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U.S., Again, Says It Won’t Join EU on

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Alex G   Friday, 11/04/11 09:23:04 AM
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U.S., Again, Says It Won’t Join EU on Financial Transactions Tax

By Sudeep Reddy

The leaders of Germany and France raised the idea of a financial transactions tax in their meetings with President Barack Obama Thursday at the G-20 summit. And both got the same disappointing answer.

European Union leaders are using the G-20 forum to push for a tax on trades of stocks, bonds and derivatives to raise money for taxpayers who have bailed out their financial systems. The U.S. is against the proposal, and even some European nations — such as the U.K. and Sweden — say it won’t work unless it’s adopted globally because activity would move to regions that don’t assess the tax.

“The president made clear that he shares the objectives that Chancellor Merkel and President Sarkozy have in ensuring that the financial sector contributes an appropriate share to the resolution of crises,” Mike Froman, the White House’s deputy national security adviser for international economic affairs, told reporters Thursday. The Obama administration has backed a different kind of tax, a financial crisis responsibility fee, on the largest financial institutions.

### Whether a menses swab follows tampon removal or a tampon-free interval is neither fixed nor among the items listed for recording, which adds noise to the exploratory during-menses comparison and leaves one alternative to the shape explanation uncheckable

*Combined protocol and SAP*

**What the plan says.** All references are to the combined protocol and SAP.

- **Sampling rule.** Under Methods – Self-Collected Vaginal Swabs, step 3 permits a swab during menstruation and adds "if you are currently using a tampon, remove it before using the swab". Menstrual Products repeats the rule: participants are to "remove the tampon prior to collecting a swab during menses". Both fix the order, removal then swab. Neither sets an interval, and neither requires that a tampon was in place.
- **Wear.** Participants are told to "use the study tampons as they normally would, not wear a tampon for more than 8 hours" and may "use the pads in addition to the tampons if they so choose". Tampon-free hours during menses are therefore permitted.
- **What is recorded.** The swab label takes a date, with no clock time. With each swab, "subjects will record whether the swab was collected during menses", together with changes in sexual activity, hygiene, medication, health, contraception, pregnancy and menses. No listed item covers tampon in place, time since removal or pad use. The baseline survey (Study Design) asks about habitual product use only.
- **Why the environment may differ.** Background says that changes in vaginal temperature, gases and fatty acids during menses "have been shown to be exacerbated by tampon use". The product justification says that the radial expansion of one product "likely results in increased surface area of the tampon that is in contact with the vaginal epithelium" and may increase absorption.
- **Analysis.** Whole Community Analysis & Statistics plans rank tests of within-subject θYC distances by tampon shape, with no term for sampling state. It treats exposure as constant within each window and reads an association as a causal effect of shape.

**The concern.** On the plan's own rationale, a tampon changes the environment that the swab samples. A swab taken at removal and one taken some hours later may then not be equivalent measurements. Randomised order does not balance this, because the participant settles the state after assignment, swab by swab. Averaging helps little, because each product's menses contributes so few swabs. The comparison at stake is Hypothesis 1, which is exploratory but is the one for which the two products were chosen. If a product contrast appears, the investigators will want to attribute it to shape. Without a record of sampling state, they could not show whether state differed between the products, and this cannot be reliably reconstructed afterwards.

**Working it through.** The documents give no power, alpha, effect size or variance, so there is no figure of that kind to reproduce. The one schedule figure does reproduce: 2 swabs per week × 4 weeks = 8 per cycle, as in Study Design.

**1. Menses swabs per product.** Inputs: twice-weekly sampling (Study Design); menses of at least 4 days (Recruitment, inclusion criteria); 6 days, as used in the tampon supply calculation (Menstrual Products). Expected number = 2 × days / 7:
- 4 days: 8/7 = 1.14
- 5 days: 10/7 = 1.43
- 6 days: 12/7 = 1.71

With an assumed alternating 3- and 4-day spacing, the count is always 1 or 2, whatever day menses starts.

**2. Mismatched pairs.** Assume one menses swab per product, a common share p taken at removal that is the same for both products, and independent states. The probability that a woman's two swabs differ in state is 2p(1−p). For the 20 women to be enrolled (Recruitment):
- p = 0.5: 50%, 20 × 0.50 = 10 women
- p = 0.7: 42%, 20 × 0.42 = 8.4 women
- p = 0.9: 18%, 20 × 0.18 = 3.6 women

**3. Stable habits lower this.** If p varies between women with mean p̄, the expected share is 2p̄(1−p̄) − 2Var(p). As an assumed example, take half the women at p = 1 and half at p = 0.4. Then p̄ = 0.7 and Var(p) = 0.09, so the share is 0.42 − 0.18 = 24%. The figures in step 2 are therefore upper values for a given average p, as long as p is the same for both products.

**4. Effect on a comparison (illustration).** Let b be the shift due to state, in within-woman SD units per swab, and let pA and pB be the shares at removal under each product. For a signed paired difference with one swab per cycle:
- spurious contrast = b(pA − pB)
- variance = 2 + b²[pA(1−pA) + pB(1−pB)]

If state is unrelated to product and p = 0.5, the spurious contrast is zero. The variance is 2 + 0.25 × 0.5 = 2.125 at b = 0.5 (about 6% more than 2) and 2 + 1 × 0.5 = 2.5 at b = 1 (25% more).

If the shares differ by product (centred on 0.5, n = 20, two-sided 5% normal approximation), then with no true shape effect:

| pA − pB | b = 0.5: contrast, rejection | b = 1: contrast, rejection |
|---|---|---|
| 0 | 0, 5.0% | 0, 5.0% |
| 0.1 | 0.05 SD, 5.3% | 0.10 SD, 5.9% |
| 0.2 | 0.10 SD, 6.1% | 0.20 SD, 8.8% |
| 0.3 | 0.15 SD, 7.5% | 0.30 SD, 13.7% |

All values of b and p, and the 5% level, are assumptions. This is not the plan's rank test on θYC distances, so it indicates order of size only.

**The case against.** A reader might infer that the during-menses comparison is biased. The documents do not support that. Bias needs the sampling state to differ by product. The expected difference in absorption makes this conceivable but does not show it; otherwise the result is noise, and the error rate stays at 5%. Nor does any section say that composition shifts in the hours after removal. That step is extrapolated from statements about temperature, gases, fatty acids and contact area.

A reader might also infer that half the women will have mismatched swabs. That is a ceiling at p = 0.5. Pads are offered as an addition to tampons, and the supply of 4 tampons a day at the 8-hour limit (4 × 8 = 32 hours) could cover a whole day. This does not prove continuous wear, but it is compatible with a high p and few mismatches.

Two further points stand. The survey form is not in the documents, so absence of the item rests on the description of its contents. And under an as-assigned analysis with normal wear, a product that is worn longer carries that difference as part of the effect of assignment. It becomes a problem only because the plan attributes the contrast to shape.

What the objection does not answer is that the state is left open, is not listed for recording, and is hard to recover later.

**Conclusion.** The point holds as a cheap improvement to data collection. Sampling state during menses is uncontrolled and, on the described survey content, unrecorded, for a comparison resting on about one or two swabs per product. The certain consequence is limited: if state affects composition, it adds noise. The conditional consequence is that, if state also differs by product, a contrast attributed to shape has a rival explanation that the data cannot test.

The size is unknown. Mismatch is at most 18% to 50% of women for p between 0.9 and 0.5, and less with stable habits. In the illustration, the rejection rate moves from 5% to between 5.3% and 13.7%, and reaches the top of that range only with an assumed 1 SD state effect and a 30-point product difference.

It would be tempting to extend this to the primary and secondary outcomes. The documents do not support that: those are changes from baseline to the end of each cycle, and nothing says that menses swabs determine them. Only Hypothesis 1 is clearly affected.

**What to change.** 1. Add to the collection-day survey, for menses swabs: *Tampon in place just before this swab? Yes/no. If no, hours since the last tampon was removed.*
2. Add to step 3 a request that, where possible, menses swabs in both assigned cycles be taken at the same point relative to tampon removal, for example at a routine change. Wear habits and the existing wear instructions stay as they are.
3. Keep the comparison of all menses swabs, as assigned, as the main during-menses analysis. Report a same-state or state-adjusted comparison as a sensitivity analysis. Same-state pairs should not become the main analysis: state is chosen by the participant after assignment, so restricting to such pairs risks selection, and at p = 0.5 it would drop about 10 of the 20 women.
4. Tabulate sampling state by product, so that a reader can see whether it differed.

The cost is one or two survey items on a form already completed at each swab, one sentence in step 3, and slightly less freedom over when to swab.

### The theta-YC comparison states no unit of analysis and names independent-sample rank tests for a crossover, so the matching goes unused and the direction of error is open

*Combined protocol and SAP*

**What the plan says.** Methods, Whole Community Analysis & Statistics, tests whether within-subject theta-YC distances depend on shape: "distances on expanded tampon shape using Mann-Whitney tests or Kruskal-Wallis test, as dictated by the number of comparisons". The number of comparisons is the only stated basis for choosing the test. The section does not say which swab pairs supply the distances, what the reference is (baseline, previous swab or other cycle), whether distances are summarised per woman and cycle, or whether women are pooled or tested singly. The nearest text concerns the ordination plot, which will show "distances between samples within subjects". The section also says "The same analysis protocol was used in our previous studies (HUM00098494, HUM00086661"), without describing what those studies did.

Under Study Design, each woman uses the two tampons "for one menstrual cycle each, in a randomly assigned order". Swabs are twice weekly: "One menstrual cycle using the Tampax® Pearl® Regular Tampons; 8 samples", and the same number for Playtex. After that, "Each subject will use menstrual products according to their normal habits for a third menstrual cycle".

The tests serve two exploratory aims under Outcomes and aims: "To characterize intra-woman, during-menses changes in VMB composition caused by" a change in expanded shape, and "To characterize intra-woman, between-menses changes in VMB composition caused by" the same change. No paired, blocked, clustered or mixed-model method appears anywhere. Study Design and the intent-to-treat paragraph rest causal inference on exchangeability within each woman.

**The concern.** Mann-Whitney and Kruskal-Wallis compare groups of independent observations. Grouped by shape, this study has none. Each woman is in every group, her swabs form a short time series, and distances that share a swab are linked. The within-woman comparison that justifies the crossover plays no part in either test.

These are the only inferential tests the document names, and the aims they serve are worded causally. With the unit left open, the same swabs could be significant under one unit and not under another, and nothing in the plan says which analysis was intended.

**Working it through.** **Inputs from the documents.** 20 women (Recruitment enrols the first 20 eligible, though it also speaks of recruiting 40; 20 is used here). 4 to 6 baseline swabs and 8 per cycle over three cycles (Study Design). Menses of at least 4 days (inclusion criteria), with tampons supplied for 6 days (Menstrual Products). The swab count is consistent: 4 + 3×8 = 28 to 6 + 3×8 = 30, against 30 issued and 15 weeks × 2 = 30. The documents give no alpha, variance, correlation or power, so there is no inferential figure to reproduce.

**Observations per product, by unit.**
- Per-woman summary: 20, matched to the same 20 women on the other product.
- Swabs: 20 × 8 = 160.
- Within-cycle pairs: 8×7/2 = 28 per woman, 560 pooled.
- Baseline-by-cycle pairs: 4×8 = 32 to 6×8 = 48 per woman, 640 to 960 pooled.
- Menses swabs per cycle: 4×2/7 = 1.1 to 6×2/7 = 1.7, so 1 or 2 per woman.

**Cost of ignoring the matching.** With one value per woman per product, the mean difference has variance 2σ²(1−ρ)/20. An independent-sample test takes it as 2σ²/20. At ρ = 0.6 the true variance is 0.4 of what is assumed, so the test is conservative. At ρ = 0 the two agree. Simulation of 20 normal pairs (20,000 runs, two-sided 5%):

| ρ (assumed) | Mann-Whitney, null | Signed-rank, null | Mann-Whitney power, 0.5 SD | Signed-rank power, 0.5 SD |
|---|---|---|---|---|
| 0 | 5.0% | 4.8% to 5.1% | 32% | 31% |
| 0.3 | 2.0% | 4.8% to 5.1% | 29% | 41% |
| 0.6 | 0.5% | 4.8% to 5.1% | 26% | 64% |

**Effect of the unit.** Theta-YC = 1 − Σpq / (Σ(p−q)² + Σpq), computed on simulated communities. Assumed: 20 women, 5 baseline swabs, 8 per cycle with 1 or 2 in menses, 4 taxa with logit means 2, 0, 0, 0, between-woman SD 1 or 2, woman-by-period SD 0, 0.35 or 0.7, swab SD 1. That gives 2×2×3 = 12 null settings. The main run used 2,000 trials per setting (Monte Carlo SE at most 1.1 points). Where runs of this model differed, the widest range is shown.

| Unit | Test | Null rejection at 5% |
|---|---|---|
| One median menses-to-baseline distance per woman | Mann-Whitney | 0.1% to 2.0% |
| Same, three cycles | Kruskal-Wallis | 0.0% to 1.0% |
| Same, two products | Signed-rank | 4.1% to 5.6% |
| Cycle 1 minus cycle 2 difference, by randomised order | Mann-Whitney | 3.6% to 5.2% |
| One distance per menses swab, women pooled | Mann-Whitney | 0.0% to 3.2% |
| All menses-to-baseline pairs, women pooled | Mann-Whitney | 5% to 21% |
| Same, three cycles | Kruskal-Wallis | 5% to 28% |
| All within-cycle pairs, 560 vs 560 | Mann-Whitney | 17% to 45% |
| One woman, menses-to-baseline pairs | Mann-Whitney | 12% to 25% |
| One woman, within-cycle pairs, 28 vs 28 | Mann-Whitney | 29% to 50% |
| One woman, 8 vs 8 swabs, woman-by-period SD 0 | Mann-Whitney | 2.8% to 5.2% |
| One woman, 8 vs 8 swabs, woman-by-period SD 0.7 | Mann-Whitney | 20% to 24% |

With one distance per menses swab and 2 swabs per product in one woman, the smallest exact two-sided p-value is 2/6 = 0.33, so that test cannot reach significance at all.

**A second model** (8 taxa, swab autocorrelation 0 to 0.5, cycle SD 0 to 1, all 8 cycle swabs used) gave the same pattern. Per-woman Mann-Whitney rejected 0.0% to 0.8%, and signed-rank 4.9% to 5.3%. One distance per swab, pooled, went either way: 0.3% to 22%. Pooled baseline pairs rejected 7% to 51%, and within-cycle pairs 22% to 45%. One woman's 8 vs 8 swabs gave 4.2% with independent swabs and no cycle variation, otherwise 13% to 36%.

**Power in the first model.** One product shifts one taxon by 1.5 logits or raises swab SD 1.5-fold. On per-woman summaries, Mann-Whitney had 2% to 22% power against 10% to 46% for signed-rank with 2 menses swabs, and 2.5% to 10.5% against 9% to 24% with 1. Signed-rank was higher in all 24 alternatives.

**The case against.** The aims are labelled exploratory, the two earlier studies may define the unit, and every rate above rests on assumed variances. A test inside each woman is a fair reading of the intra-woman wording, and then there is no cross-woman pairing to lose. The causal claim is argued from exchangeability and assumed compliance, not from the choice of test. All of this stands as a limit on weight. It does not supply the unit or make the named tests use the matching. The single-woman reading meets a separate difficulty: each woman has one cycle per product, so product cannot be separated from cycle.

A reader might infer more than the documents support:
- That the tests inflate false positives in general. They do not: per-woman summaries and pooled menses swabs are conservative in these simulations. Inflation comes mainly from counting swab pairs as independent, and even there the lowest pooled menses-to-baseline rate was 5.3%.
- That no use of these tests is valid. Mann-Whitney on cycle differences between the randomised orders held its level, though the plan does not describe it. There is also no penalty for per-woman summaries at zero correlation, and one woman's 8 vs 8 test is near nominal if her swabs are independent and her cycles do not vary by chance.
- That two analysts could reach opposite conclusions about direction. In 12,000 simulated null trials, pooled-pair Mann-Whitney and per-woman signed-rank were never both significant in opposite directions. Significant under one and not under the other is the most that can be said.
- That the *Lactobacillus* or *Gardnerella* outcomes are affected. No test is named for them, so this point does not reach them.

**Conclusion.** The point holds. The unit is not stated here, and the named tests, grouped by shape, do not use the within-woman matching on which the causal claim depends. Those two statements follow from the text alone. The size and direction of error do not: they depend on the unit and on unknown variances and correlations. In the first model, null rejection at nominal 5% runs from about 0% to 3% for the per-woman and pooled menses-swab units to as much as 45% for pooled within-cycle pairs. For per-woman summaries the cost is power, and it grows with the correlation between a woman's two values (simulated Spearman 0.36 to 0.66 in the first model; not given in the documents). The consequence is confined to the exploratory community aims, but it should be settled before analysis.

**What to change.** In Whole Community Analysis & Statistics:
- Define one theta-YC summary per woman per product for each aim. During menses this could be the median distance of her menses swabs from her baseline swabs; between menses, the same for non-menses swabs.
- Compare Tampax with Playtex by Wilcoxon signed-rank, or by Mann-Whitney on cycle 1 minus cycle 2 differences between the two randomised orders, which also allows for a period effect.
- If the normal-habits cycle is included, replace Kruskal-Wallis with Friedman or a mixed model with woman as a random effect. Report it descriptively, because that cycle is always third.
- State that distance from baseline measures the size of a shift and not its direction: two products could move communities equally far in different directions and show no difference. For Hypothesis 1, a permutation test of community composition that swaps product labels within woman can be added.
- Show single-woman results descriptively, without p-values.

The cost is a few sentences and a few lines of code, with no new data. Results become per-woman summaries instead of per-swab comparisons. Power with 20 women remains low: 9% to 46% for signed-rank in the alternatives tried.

How did they resolve the disagreement? “I think there is broad consensus between the Europeans that the president met with this morning and ourselves about the ability of each to pursue this in their own way, whatever way they see to be most effective,” Froman said.

Translation: Go for it, but the U.S. won’t join you.

The issue won’t be going away. The G-20's leaders in France invited Bill Gates, the Microsoft founder, to the summit to offer his proposals on development finance. Gates is set to effectively endorse a financial transactions tax as one way to raise money for development causes. That should keep the discussion alive at least through the G-20 meetings.

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